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Summary: When Saul of Tarsus first experienced God's grace it turned him into a man of prayer. Even now, perhaps two decades or so later, we find him still on his knees.

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By: Tom Lowe Date: 1/23/17

Title: The Content of the Prayer (1:15-19)

Series: Paul's Letter to the Ephesians--#5

Ephesians 1:15-19 (NIV)

15 FOR THIS REASON, EVER SINCE I HEARD ABOUT YOUR FAITH IN THE LORD JESUS AND YOUR LOVE FOR ALL GOD’S PEOPLE,

16 I HAVE NOT STOPPED GIVING THANKS FOR YOU, REMEMBERING YOU IN MY PRAYERS.

17 I KEEP ASKING THAT THE GOD OF OUR LORD JESUS CHRIST, THE GLORIOUS FATHER, MAY GIVE YOU THE SPIRIT OF WISDOM AND REVELATION, SO THAT YOU MAY KNOW HIM BETTER.

18 I PRAY THAT THE EYES OF YOUR HEART MAY BE ENLIGHTENED IN ORDER THAT YOU MAY KNOW THE HOPE TO WHICH HE HAS CALLED YOU, THE RICHES OF HIS GLORIOUS INHERITANCE IN HIS HOLY PEOPLE,

19 AND HIS INCOMPARABLY GREAT POWER FOR US WHO BELIEVE. THAT POWER IS THE SAME AS THE MIGHTY STRENGTH

Introduction

Paul has been singing the praises of the God of all grace. The Christian’s life is anchored in Jesus Christ. From our election in Him before time began, to the final salvation of which the indwelling Spirit is the guarantee, everything we need to live “to the praise of His glory” (1:12, 14) is found in Christ. His grace makes us rich with the blessings of redemption, forgiveness, adoption, and spiritual illumination. These are, in Paul’s beautiful expression, “the riches of His grace, which He lavished upon us” (1:7-8).

The resulting fruit in our lives is diverse: humility in the face of God’s eternal election; sanctity in our lifestyle because He has chosen us to be holy, stability because we know we are anchored into the eternal heart of God; doxology (a hymn, verse, or form of words in Christian liturgy glorifying God) because we have been so richly and fully blessed.

When Saul of Tarsus first experienced this grace it turned him into a man of prayer: “The Lord told him, “Go to the house of Judas on Straight Street and ask for a man from Tarsus named Saul, for he is praying” (Acts 9:11). Even now, perhaps two decades or so later, we find him still on his knees: “For this reason I kneel before the Father” (Ephesians 3:14). The adoration of the Lord in His grace always led him to intersession for his brothers and sisters.

Commentary

15 FOR THIS REASON, EVER SINCE I HEARD ABOUT YOUR FAITH IN THE LORD JESUS AND YOUR LOVE FOR ALL GOD’S PEOPLE,

Notice verse 15 begins with “For this reason,” thus connecting the phrase with what preceded it.

Paul prays with thanksgiving for the Ephesians (and presumably others in the same region who received his letter). He has been told about their transformed lives. Two features dominated the report he received about them: their “faith in the Lord Jesus” (trust in Christ as the Divine Son of God) and “their love for all God’s people” (the saints). The kind of love he is referring to is not sentimentality or emotionalism of any kind, but “caring”—caring for other people because God has cared for us by giving us Christ. These make up the two features Paul always seemed to look for as marks of genuine conversion (as his frequent reference to them in other passages indicates: see 1 Corinthians 13:13; Galatians 5:6; Ephesians 6:23; 1 Thessalonians 1:3; 3:6; 1 Timothy 1:14; 2 Timothy 1:13; 3:10; Titus 2:2; Philemon 5). Authentic Christianity always transforms both the Godward and manward dimensions of life. Otherwise, our professions of faith are hollow.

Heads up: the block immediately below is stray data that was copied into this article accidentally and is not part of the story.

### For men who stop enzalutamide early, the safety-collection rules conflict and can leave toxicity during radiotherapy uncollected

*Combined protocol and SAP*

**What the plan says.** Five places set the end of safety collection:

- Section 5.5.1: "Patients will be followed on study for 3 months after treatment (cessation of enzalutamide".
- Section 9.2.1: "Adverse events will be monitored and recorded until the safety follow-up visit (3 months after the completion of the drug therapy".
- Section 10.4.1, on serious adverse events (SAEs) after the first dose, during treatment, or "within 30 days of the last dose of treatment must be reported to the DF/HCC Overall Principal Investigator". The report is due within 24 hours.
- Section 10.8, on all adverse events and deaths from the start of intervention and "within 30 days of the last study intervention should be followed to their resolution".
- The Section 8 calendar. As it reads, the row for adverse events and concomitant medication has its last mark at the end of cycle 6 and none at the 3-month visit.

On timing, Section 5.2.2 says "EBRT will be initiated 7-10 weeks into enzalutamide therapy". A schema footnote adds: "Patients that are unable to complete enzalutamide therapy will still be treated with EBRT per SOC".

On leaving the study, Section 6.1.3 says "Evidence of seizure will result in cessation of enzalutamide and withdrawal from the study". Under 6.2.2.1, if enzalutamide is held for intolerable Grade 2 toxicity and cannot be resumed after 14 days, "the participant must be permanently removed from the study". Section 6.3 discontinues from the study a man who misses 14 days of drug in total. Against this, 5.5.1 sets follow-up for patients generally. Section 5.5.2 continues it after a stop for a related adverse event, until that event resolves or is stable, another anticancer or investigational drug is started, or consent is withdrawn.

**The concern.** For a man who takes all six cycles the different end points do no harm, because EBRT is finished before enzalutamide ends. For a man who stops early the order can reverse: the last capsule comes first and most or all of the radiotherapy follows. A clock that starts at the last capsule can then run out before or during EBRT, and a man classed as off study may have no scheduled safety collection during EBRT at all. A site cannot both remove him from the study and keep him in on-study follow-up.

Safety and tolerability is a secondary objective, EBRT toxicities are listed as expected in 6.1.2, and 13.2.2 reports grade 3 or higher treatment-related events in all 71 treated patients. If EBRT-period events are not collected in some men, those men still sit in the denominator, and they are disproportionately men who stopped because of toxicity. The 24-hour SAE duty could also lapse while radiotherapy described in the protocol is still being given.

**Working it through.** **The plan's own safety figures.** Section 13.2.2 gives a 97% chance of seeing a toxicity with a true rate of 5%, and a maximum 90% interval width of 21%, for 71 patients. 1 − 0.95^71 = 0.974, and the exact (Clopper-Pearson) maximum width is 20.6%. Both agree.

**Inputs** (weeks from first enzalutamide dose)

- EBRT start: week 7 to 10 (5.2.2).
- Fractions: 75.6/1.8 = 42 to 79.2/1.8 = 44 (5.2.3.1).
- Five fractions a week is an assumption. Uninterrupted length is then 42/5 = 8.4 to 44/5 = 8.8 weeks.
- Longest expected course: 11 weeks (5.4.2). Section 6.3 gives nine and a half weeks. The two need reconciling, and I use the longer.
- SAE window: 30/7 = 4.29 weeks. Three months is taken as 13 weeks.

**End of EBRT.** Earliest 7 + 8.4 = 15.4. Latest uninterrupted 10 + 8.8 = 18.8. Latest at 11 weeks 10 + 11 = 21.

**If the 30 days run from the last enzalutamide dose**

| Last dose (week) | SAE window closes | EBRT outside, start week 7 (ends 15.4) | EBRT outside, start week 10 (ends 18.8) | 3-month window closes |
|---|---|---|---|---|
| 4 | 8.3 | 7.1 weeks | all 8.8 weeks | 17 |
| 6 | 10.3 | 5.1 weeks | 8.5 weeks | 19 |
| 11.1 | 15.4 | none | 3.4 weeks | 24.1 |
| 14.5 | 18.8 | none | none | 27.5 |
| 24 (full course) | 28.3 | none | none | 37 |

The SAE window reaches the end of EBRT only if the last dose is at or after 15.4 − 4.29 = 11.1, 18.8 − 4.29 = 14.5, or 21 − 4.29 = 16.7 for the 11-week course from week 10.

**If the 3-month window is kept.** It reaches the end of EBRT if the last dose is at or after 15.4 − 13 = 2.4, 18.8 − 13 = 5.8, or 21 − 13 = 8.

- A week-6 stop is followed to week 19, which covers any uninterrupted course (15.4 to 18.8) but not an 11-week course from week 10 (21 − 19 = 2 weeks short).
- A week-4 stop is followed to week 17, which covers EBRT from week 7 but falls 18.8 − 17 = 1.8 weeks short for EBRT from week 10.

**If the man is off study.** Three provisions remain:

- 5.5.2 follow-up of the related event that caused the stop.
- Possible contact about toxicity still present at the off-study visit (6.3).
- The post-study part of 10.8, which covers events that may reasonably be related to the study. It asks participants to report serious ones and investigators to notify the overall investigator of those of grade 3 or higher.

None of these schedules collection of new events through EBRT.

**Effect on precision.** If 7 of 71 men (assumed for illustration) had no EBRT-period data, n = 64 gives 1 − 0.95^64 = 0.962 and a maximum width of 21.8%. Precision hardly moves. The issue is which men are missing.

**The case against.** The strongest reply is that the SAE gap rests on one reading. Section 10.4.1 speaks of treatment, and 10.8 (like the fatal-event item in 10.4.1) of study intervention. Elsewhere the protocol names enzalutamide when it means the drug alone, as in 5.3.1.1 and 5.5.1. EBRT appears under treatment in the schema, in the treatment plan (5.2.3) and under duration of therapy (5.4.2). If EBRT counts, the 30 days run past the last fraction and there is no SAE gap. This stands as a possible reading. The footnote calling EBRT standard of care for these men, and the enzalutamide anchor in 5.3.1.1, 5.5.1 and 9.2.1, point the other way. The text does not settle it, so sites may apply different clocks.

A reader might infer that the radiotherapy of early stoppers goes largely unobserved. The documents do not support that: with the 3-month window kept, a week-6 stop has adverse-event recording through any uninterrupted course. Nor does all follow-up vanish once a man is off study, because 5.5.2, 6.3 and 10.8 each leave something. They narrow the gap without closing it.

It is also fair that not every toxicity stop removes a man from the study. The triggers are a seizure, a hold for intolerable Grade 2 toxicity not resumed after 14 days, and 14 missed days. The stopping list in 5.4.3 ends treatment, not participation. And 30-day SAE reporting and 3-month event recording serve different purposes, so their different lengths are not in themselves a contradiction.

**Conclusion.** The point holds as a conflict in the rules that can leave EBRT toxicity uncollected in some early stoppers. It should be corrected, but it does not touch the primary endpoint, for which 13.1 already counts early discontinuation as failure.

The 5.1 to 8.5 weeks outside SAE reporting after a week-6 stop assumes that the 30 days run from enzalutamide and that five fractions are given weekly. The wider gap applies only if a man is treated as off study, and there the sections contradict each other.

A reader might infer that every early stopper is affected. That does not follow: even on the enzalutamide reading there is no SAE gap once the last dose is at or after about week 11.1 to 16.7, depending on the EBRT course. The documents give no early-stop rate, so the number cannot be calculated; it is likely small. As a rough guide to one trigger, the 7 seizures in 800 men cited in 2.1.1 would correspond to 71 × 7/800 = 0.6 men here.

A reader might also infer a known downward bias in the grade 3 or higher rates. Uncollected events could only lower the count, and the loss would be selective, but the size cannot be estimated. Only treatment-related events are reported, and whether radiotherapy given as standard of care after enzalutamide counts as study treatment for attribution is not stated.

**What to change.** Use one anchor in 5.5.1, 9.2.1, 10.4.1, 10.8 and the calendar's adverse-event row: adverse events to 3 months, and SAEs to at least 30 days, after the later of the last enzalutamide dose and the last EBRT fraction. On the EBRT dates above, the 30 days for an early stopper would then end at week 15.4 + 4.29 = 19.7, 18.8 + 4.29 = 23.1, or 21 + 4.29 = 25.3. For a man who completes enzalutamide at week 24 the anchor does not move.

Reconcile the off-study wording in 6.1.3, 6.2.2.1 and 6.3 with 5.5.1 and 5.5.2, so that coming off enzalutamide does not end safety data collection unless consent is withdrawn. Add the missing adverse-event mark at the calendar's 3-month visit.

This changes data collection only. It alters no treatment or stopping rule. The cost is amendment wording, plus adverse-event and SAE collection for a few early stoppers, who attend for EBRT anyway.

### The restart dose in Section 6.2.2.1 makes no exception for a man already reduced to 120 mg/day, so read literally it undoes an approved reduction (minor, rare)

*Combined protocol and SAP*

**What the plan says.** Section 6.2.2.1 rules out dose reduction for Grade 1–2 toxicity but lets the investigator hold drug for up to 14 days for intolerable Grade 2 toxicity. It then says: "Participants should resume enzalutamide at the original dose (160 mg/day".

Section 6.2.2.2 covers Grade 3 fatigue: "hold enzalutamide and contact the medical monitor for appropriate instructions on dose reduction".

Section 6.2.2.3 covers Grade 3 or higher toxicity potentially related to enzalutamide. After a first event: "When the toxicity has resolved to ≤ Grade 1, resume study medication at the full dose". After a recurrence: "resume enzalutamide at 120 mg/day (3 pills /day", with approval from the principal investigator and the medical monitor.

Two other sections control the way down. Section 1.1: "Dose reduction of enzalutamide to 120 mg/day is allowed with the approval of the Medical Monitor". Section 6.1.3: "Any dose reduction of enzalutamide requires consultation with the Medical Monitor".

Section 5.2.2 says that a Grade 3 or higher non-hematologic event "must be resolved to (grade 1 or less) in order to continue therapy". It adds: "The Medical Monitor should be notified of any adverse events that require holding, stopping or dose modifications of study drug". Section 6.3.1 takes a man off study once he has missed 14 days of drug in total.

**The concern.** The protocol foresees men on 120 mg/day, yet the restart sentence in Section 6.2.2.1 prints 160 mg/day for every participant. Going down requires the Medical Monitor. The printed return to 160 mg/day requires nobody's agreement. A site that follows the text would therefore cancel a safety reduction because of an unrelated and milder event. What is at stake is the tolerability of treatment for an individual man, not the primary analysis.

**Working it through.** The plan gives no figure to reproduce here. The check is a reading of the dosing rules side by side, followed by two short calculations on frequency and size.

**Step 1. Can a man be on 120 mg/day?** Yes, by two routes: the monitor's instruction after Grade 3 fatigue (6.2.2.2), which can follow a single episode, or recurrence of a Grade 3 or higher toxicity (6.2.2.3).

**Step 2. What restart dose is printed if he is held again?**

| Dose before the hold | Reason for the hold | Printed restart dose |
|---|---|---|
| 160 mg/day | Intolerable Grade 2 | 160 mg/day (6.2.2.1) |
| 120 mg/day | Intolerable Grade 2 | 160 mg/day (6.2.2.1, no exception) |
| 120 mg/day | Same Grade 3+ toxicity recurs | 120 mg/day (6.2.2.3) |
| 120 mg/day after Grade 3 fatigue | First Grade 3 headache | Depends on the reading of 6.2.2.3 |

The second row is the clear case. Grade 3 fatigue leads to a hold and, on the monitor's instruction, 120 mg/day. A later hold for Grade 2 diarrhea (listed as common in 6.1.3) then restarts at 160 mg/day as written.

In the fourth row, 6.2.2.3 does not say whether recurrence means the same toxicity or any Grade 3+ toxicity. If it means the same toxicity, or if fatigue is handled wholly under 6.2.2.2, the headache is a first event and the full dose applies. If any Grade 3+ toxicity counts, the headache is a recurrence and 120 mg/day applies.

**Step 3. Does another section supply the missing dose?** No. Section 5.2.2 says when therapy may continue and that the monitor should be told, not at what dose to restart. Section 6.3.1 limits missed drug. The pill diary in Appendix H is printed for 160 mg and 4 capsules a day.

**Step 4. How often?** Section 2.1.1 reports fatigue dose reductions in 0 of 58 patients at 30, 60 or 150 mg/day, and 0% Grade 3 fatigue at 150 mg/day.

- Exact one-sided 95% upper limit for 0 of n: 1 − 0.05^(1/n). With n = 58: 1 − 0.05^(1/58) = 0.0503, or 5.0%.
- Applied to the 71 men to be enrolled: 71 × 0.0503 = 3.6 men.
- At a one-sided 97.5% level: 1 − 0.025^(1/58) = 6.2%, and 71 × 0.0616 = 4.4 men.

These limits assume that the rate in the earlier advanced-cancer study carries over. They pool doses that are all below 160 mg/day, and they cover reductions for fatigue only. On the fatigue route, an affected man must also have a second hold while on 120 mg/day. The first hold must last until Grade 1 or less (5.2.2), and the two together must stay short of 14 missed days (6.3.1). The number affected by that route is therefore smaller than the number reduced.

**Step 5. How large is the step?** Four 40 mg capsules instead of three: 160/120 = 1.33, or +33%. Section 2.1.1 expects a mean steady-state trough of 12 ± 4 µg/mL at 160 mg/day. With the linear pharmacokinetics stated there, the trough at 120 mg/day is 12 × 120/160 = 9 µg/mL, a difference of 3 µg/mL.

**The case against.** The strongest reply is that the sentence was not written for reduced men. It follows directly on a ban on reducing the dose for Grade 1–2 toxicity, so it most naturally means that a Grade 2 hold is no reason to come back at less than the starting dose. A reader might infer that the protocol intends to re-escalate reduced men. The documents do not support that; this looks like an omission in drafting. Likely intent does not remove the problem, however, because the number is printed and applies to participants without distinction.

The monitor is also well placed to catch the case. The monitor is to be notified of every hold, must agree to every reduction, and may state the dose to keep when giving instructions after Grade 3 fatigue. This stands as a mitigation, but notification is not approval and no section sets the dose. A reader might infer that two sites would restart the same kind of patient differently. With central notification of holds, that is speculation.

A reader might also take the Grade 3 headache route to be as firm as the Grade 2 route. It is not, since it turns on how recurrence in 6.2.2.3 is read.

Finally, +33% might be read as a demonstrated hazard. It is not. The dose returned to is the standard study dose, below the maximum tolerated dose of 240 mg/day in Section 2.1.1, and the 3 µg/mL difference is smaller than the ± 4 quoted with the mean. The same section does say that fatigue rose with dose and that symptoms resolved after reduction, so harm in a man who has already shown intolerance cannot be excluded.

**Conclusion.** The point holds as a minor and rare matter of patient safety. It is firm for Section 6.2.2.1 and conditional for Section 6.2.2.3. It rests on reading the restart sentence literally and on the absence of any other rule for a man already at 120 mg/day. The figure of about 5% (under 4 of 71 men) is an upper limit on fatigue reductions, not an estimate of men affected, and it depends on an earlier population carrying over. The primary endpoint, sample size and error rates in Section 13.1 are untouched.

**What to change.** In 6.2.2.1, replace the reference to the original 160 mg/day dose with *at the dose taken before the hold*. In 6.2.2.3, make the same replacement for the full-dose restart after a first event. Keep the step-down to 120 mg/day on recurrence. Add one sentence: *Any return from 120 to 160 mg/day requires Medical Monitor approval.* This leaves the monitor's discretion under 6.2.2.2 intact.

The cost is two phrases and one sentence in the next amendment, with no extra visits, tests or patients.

But, in addition to this, it is also clear that Paul’s prayer life was fueled by news about his fellow Christians. A glance at the number of names mentioned in his other letters indicates how much he seemed to know even about churches he had not personally visited. The closing greetings of his letter to the Romans are a remarkable illustration of this. Paul well illustrated the lifestyle he wanted to see in others: he prayed for them because he shared their love for all the saints.

In passing here we might note Paul’s knowledge of his reader’s spiritual growth, but the absence of personal greetings, tends to confirm that this was indeed a ‘circular’ letter and not one written specifically to Ephesus.

16 I HAVE NOT STOPPED GIVING THANKS FOR YOU, REMEMBERING YOU IN MY PRAYERS.

In verse 16, Paul reminds these believers that he gives thanks for them in his prayers. This is another feature that marked his prayer life: his thankfulness: “I have not stopped giving thanks for you.” First of all Paul gives thanks to God for the Ephesians. They were on his prayer list, and I guess all the churches were. These are the words of a man who is marked by God’s grace. Gratitude is always the result. According to Dr. Luke, Paul wept with the believers at Ephesus when he took leave of them. He loved them, and they love him.

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